Iowa State volleyball prepares for ninth-straight NCAA tournament


Sam Greene/Iowa State Daily

Junior libero and defensive specialist Caitlin Nolan controls a stray pass during a match against TCU on Nov. 15. Iowa State won the match 3-2 after five close sets.

Harrison March

Madness is upon the ISU volleyball team. Not the bad kind but rather the NCAA tournament version.

The Cyclones learned their fate Nov. 30, as they were slotted by the selection committee to journey across the Mississippi River to the Land of Lincoln for a first-round match against the Western Kentucky Hilltoppers in Champaign, Ill.

“We’re just excited to be in the tournament,” said senior outside hitter Victoria Hurtt. “It’s always fun this time of year to get to play the best teams and get to hopefully be in Oklahoma City [for the semifinal and championship matches] in a couple weeks.”

The thrill of being chosen for the tournament was not maximized, however, as the Cyclones did not earn the right to host the first two rounds at Hilton Coliseum.

Unlike the men’s and women’s NCAA basketball tournament, in which every team is seeded, the volleyball edition features seeding for just the top-16 teams, and the rest of the field is in an unranked pool.

However, failing to capture a seed does not eliminate the Cyclones from a chance at returning to Hilton this year. Before the season began, Iowa State was preselected as a host school for the regional semifinal and regional final rounds, which are equivalent to Sweet 16 and Elite 8 matches.

The ISU volleyball team was placed in the Ames region of the bracket, so winning the first-round match and defeating the winner of No. 9 seed Illinois vs. Murray State would bring the Cyclones home for at least one more contest.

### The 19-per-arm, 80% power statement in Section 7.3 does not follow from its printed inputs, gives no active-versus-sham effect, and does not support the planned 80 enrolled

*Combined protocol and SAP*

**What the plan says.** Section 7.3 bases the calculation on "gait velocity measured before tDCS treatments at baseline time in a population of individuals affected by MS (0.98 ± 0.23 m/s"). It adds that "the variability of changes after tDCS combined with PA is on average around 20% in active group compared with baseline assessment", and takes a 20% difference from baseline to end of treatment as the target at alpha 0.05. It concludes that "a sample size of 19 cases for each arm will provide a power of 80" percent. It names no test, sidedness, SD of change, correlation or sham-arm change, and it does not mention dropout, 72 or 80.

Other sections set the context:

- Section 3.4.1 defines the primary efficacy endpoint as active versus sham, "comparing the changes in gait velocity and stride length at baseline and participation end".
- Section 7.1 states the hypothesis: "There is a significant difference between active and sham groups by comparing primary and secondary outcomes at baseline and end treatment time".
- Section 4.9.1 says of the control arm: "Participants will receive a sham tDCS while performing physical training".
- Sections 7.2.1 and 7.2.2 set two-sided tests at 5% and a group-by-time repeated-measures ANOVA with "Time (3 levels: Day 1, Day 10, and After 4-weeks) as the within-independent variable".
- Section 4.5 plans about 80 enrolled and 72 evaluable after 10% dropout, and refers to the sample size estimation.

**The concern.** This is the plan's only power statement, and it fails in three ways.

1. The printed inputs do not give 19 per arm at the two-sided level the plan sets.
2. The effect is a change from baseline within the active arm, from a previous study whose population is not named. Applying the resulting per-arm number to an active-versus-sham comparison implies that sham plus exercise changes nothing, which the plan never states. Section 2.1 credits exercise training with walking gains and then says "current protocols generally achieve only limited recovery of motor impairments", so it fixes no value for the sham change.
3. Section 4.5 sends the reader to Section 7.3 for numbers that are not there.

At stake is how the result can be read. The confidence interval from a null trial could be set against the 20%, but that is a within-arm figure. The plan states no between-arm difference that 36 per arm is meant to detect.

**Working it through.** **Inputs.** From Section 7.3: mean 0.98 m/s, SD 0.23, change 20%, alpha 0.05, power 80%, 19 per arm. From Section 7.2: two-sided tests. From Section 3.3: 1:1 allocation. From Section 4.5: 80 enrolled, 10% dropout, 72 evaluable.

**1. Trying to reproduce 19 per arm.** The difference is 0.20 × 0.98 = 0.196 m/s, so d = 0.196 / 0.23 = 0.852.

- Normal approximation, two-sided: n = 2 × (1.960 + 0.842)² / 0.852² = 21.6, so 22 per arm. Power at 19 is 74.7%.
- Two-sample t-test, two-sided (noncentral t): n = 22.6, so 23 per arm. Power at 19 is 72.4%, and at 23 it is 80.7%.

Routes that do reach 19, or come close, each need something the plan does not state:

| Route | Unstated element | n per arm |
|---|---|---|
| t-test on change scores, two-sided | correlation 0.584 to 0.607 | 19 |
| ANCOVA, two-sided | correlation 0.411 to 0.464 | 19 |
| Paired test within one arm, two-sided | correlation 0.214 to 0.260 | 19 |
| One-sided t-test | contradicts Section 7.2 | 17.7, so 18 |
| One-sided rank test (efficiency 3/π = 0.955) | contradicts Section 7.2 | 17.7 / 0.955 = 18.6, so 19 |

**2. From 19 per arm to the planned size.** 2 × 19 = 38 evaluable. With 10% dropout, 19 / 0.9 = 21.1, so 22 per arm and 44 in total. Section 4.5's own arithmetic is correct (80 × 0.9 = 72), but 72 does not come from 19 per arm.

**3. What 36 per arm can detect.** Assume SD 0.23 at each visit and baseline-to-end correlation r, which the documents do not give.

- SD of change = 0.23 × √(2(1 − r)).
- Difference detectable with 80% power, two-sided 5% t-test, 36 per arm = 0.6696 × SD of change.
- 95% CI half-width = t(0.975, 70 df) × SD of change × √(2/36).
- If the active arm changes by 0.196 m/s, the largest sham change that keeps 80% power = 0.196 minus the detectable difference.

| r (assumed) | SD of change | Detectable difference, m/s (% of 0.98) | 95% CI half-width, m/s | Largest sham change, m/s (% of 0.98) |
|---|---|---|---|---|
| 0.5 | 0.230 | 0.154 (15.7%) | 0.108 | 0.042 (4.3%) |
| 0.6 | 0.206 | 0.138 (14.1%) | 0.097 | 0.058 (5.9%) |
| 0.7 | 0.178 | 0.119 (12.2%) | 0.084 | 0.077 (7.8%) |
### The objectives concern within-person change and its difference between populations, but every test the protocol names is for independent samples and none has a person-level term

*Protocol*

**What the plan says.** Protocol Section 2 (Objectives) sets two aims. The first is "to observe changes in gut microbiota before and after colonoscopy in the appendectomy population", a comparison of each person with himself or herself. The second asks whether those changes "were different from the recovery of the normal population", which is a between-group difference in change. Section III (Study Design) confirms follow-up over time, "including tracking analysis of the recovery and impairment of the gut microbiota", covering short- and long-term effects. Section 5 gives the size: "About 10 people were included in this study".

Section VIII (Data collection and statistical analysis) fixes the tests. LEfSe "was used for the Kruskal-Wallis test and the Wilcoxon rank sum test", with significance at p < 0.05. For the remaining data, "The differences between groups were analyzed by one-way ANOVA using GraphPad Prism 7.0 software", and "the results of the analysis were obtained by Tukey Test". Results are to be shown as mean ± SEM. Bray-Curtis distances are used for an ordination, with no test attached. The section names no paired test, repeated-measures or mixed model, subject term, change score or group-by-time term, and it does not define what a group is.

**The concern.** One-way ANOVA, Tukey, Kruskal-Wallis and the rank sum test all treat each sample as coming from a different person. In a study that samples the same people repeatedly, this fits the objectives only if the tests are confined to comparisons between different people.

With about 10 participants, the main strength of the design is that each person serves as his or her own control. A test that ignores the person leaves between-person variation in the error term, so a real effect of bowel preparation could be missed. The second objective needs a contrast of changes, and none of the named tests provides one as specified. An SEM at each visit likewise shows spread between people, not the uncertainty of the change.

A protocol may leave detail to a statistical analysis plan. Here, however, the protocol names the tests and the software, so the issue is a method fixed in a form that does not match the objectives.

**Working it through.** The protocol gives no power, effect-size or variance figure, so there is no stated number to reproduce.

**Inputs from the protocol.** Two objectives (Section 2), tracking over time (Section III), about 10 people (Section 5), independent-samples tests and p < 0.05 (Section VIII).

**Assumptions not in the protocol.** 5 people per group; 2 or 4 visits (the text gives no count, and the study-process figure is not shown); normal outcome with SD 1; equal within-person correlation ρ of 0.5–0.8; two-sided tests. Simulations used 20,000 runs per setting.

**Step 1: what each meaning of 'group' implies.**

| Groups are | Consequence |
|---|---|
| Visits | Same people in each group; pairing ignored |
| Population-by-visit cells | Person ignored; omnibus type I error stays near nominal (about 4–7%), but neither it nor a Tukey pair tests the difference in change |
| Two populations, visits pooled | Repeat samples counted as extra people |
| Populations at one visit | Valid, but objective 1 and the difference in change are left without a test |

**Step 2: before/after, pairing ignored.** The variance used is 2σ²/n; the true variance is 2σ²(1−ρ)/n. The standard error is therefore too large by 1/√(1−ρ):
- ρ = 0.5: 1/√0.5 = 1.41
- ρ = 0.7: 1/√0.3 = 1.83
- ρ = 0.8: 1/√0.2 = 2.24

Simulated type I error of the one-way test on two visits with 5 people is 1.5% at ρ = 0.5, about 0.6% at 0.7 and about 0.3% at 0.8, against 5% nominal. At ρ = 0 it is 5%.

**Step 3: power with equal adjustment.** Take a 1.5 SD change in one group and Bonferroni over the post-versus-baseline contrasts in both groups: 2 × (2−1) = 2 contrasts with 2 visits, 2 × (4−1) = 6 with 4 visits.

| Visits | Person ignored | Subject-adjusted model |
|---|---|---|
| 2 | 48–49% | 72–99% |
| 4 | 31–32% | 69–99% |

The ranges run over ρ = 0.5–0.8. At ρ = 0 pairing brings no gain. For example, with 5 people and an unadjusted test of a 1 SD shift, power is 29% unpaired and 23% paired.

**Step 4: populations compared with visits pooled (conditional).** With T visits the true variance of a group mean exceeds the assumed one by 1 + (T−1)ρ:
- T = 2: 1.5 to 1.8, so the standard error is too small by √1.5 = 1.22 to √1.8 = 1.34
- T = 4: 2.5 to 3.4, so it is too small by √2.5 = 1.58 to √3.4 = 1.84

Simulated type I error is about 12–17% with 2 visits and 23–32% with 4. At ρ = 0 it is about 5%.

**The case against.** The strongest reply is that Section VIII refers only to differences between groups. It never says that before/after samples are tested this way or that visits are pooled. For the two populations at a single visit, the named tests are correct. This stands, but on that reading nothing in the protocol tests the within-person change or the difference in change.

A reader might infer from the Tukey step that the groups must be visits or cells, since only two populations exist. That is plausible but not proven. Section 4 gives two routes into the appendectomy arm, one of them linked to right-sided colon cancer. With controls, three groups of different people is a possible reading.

“I mean, yeah, it was a bummer that we’re not getting to host,” said libero Caitlin Nolan. “But it gets you kind of excited and ready to go and kind of a little bit more hungry to get back here and play hopefully.”

ISU players admitted the team probably had a 50-50 shot at hosting the opening round, given the team’s No. 15 Rating Percentage Index ranking the morning of the selection. Though the RPI poll can be a good indicator of where teams stand overall, ISU coach Christy Johnson-Lynch said the system also has its defects.

“I don’t think [the selection committee] should go strictly on RPI, because I think it’s flawed, and you don’t want to see that,” Johnson-Lynch said. “Some years you’re on the good side of that, some years not. If they went strictly by RPI, I just don’t know that that would be fair to all teams.”

While not hosting makes it difficult for any team, it may be especially tough for the Cyclones, who are 2-0 on neutral courts this year but just 5-6 in road matches.

To Johnson-Lynch, that’s just the nature of the beast.

“No matter what road you get, it’s tough,” Johnson-Lynch said. “We would rather be at home, but you got to win, you got to beat the good teams on the road to really advance.”

As the Cyclones enter their ninth-consecutive NCAA tournament, the goal is obvious. Playing for an NCAA title may not be the most special part of this season to Johnson-Lynch, however.

On Nov. 2, Iowa State fell at the hands of the tournament’s No. 2 seed Texas. The loss dropped the Cyclones to 11-9 on the year, and it appeared things were heading south.

Instead, Iowa State, reinvigorated by a switch in its offensive system, rallied to win six of its last seven matches and reversed a loss to Texas Tech from earlier in the season to finish the year at 18-9 and make serious push to be seeded.

Even if her team doesn’t finish the year by hoisting the coveted championship trophy that it has its sights set on, the Cyclones still have something to hang their hats on in the 2014-15 campaign.

“I am just really proud of this team and how they turned things around mid-season,” Johnson-Lynch said. “We, for a while there, were wondering if we’d even be sitting in this room tonight. To have such a turnaround and then to be in the position to possibly host, that’s a pretty incredible turnaround.”